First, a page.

Agencies

[Federal Register Volume 81, Number 59 (Monday, March 28, 2016)]
[Proposed Rules]
[Pages 17109-17111]
From the Federal Register Online via the Government Publishing Office [www.gpo.gov]
[FR Doc No: 2016-06279]


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DEPARTMENT OF TRANSPORTATION

Federal Aviation Administration

14 CFR Part 39

[Docket No. FAA-2016-4878; Directorate Identifier 2016-CE-001-AD]
RIN 2120-AA64


Airworthiness Directives; Various Aircraft Equipped With BRP-
Powertrain GmbH & Co KG 912 A Series Engine

AGENCY: Federal Aviation Administration (FAA), Department of 
Transportation (DOT).

ACTION: Notice of proposed rulemaking (NPRM).

-----------------------------------------------------------------------

SUMMARY: We propose to adopt a new airworthiness directive (AD) for 
various aircraft equipped with a BRP-Powertrain GmbH & Co KG (formerly 
Rotax Aircraft Engines) 912 A series engine. This proposed AD results 
from mandatory continuing airworthiness information (MCAI) originated 
by an aviation authority of another country to identify and correct an 
unsafe condition on an aviation product. The MCAI describes the unsafe 
condition as a design change of the engine cylinder head temperature 
sensor without a concurrent revision of the engine model designation, 
the engine part number, or the cockpit indication to the pilot. We are 
issuing this proposed AD to require actions to address the unsafe 
condition on these products.

DATES: We must receive comments on this proposed AD by May 12, 2016.

ADDRESSES: You may send comments by any of the following methods:
     Federal eRulemaking Portal: Go to http://www.regulations.gov. Follow the instructions for submitting comments.
     Fax: (202) 493-2251.
     Mail: U.S. Department of Transportation, Docket 
Operations, M-30, West Building Ground Floor, Room W12-140, 1200 New 
Jersey Avenue SE., Washington, DC 20590.
     Hand Delivery: U.S. Department of Transportation, Docket 
Operations, M-30, West Building Ground Floor, Room W12-140, 1200 New 
Jersey Avenue SE., Washington, DC 20590, between 9 a.m. and 5 p.m., 
Monday through Friday, except Federal holidays.
    For service information identified in this proposed AD, contact 
BRP-Powertrain GmbH & Co. KG, Welser Strasse 32, A-4623 Gunskirchen, 
Austria; phone: +43 7246 601 0; fax: +43 7246 601 9130; Internet: 
www.rotax-aircraft-engines.com. You may review this referenced service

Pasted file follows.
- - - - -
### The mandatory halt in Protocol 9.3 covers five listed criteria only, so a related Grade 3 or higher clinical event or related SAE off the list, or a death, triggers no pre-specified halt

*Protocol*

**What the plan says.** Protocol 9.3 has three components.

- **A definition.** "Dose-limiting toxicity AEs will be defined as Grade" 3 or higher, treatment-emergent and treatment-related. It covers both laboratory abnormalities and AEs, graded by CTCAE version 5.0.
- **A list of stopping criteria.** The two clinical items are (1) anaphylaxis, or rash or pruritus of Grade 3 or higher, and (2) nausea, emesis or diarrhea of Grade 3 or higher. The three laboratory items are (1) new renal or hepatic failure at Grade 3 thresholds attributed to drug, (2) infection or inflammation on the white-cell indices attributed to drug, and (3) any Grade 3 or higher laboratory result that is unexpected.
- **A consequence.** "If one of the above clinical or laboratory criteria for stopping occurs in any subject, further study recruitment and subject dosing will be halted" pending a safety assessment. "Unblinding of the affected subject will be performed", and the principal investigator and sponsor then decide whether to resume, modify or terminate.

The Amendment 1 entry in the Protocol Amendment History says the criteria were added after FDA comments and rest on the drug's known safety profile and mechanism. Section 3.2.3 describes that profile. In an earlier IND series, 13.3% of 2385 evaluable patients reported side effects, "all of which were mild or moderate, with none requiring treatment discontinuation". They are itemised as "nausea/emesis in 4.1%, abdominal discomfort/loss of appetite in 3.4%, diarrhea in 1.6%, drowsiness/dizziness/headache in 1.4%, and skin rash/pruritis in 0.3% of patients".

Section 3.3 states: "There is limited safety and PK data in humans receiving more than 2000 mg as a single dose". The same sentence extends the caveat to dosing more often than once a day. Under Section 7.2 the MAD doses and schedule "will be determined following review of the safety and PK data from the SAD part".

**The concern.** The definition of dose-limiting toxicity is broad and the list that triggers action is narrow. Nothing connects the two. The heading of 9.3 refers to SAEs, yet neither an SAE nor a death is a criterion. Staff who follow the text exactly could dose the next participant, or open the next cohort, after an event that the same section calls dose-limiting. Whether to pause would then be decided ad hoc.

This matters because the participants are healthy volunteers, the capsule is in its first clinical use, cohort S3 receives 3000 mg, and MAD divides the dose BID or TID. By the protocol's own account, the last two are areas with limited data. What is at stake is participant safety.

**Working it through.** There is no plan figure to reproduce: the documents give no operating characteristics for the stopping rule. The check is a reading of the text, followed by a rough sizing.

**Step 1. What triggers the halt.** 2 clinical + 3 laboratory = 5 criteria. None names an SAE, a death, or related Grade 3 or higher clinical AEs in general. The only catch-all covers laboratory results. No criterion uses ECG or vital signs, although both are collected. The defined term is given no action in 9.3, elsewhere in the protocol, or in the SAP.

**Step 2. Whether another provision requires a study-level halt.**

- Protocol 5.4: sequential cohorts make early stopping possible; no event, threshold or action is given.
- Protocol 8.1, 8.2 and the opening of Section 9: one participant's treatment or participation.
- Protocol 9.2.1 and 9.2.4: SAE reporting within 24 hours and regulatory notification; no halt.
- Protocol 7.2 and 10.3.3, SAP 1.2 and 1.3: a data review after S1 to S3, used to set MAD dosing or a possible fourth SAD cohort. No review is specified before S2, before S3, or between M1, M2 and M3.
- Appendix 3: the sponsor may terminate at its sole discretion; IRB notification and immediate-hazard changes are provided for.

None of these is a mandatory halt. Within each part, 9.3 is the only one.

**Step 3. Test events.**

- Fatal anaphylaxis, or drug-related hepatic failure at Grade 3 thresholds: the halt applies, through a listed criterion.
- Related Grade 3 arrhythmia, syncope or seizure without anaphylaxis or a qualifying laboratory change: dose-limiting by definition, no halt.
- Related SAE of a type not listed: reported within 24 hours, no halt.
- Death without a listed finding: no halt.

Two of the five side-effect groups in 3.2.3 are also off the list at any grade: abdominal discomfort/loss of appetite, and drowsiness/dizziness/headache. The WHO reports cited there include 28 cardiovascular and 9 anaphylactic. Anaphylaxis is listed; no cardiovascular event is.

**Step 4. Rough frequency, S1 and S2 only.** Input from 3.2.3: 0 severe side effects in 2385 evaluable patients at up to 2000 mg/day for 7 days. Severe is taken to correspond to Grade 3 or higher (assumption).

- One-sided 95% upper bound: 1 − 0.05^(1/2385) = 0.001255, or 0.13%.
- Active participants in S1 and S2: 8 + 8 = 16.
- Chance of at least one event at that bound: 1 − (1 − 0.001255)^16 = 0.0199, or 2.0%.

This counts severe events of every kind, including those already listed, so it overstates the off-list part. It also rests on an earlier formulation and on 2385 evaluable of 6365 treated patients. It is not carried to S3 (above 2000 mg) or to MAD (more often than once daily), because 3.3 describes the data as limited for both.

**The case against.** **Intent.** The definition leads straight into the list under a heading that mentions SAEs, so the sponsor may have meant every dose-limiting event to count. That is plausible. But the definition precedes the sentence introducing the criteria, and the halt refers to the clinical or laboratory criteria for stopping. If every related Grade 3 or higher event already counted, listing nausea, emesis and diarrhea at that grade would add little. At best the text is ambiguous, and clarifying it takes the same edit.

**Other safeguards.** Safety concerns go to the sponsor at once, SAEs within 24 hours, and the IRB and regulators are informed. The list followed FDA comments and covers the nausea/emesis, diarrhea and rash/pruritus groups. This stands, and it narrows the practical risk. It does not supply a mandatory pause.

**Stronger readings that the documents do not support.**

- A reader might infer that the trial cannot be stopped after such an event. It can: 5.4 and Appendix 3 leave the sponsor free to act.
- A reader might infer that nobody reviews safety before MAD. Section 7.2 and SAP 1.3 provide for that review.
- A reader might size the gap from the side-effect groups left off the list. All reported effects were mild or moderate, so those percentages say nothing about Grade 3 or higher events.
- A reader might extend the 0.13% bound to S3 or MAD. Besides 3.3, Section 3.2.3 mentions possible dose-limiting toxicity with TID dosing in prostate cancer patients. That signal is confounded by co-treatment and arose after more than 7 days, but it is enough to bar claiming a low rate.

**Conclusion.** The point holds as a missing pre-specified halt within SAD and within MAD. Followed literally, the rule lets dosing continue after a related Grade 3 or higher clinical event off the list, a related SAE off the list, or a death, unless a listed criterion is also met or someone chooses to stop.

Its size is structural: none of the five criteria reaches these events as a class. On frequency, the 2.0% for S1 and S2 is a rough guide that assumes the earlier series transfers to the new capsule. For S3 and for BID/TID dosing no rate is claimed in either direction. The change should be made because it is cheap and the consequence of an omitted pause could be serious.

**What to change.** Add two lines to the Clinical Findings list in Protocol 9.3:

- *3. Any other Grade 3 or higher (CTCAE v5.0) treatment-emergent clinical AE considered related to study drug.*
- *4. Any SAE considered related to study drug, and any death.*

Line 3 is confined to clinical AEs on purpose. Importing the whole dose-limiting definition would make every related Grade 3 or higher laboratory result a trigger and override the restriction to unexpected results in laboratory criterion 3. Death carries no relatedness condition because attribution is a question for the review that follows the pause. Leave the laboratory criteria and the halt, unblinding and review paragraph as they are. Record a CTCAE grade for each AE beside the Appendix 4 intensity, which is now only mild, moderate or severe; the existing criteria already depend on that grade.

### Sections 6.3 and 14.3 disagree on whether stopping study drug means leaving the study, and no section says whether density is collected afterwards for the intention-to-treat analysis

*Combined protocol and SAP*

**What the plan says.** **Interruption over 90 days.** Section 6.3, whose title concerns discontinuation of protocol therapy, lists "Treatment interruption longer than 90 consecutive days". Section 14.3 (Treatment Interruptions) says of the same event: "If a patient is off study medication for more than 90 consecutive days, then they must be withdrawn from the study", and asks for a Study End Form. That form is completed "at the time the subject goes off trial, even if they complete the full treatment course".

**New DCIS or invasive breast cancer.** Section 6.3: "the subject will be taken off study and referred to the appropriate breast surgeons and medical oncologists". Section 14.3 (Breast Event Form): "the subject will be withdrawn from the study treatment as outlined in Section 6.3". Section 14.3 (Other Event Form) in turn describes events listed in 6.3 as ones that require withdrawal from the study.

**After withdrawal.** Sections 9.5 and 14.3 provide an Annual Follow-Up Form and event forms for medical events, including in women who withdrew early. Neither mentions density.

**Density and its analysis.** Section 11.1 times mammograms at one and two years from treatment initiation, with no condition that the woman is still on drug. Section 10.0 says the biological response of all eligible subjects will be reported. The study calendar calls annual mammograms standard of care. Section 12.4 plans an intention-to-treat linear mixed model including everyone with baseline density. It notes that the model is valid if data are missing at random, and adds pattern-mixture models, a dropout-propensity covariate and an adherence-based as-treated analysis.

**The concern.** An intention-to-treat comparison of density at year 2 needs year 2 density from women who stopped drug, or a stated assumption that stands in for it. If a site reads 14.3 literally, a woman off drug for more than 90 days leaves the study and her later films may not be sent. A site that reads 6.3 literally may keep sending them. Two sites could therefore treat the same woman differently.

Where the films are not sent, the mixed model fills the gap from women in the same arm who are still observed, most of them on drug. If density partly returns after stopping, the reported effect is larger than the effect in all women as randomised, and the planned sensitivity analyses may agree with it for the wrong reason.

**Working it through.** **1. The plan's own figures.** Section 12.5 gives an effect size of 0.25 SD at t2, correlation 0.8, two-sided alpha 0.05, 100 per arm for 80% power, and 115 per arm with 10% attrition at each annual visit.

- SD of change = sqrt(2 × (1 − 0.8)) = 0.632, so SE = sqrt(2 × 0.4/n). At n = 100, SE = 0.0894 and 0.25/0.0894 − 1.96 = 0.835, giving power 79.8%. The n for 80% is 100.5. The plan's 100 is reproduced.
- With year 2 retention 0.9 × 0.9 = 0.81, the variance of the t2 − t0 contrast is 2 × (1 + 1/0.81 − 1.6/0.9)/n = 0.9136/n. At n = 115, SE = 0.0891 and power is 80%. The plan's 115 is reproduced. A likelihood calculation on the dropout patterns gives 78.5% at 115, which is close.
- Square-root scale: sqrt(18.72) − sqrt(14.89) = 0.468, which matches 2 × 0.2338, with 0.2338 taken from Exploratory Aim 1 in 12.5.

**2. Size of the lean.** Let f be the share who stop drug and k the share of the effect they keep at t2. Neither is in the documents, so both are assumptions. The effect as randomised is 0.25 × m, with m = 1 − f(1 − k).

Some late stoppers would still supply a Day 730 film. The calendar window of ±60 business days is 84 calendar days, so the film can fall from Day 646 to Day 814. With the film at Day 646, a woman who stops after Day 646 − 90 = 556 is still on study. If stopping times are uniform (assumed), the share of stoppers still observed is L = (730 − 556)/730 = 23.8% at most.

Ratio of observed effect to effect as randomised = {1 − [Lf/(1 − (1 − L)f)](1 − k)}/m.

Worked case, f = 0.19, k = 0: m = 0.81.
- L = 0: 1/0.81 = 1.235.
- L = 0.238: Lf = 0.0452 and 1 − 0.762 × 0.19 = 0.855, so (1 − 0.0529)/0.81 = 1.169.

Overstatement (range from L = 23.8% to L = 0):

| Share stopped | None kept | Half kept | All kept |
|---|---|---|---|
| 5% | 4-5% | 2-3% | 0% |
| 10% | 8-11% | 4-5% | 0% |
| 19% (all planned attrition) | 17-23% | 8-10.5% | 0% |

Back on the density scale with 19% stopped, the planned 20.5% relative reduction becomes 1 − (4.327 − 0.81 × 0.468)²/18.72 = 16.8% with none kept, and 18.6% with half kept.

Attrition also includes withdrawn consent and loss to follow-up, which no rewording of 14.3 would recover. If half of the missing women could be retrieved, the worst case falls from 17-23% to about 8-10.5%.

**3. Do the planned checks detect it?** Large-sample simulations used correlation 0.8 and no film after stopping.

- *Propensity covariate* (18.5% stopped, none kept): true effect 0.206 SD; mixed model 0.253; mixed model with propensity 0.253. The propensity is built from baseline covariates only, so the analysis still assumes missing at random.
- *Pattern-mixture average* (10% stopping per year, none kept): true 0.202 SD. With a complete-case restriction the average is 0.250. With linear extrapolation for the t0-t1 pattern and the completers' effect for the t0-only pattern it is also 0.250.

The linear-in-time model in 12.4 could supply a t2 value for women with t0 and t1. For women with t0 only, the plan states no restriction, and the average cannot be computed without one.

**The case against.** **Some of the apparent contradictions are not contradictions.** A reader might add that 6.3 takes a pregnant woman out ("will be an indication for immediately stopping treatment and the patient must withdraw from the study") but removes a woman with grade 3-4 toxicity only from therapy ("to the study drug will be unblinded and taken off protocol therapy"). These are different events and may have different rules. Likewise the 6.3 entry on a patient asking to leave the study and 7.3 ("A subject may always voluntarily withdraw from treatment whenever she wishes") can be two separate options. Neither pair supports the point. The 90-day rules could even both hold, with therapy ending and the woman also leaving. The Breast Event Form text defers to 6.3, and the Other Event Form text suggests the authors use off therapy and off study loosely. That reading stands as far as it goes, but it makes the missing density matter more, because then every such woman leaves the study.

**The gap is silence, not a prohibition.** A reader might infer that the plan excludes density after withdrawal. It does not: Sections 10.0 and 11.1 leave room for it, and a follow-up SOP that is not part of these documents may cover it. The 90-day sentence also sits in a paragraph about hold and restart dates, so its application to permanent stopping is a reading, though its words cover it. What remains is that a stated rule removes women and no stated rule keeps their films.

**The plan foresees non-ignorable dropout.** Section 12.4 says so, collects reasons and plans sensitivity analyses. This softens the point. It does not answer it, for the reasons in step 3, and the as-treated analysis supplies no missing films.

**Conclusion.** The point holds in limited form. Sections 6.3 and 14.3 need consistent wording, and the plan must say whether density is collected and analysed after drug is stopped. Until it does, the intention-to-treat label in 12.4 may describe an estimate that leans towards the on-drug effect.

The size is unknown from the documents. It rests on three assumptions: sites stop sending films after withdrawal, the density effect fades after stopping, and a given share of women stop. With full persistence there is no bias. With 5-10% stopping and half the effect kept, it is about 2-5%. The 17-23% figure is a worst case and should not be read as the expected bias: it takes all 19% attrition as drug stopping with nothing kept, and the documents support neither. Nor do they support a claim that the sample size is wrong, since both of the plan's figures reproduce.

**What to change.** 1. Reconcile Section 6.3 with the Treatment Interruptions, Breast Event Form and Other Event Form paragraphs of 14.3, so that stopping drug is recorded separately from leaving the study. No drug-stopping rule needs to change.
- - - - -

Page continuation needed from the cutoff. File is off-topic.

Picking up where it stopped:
information at the FAA, Small Airplane Directorate, 901 Locust, Kansas 
City, Missouri 64106. For information on the availability of this 
material at the FAA, call (816) 329-4148.

Examining the AD Docket

    You may examine the AD docket on the Internet at http://www.regulations.gov by searching for and locating Docket No. FAA-2016-
4878; or in person at the Docket Management Facility between 9 a.m. and 
5 p.m., Monday through Friday, except Federal holidays. The AD docket 
contains this proposed AD, the regulatory evaluation, any comments 
received, and other information. The street address for the Docket 
Office (telephone (800) 647-5527) is in the ADDRESSES section. Comments 
will be available in the AD docket shortly after receipt.

FOR FURTHER INFORMATION CONTACT: Jim Rutherford, Aerospace Engineer, 
FAA, Small Airplane Directorate, 901 Locust, Room 301, Kansas City, 
Missouri 64106; telephone: (816) 329-4165; fax: (816) 329-4090; email: 
jim.rutherford@faa.gov.

SUPPLEMENTARY INFORMATION: 

Comments Invited

    We invite you to send any written relevant data, views, or 
arguments about this proposed AD. Send your comments to an address 
listed under the ADDRESSES section. Include ``Docket No. FAA-2016-4878; 
Directorate Identifier 2016-CE-001-AD'' at the beginning of your 
comments. We specifically invite comments on the overall regulatory, 
economic, environmental, and energy aspects of this proposed AD. We 
will consider all comments received by the closing date and may amend 
this proposed AD because of those comments.
    We will post all comments we receive, without change, to http://regulations.gov, including any personal information you provide. We 
will also post a report summarizing each substantive verbal contact we 
receive about this proposed AD.

Discussion

    The European Aviation Safety Agency (EASA), which is the Technical 
Agent for the Member States of the European Community, has issued AD 
No.: 2015-0240, dated December 18, 2015, to correct an unsafe condition 
for the specified products. The MCAI states:

    A design change of the engine cylinder heads was introduced by 
BRP-Powertrain in March 2013 which modifies the engine/aircraft 
interfaces by substituting the

[[Page 17110]]

previous cylinder head temperature (CHT) measurement (limit 
temperature 135 [deg]C/150 [deg]C) with a coolant temperature (CT) 
measurement (limit temperature 120 [deg]C). The design change was 
communicated on 15 May 2013 by BRP-Powertrain Service Instruction 
(SI) 912-020R7/914-022R7 (single document) but was not identified by 
a change of the engine model designation or of the engine P/N, but 
only through the cylinder head P/N and the position of the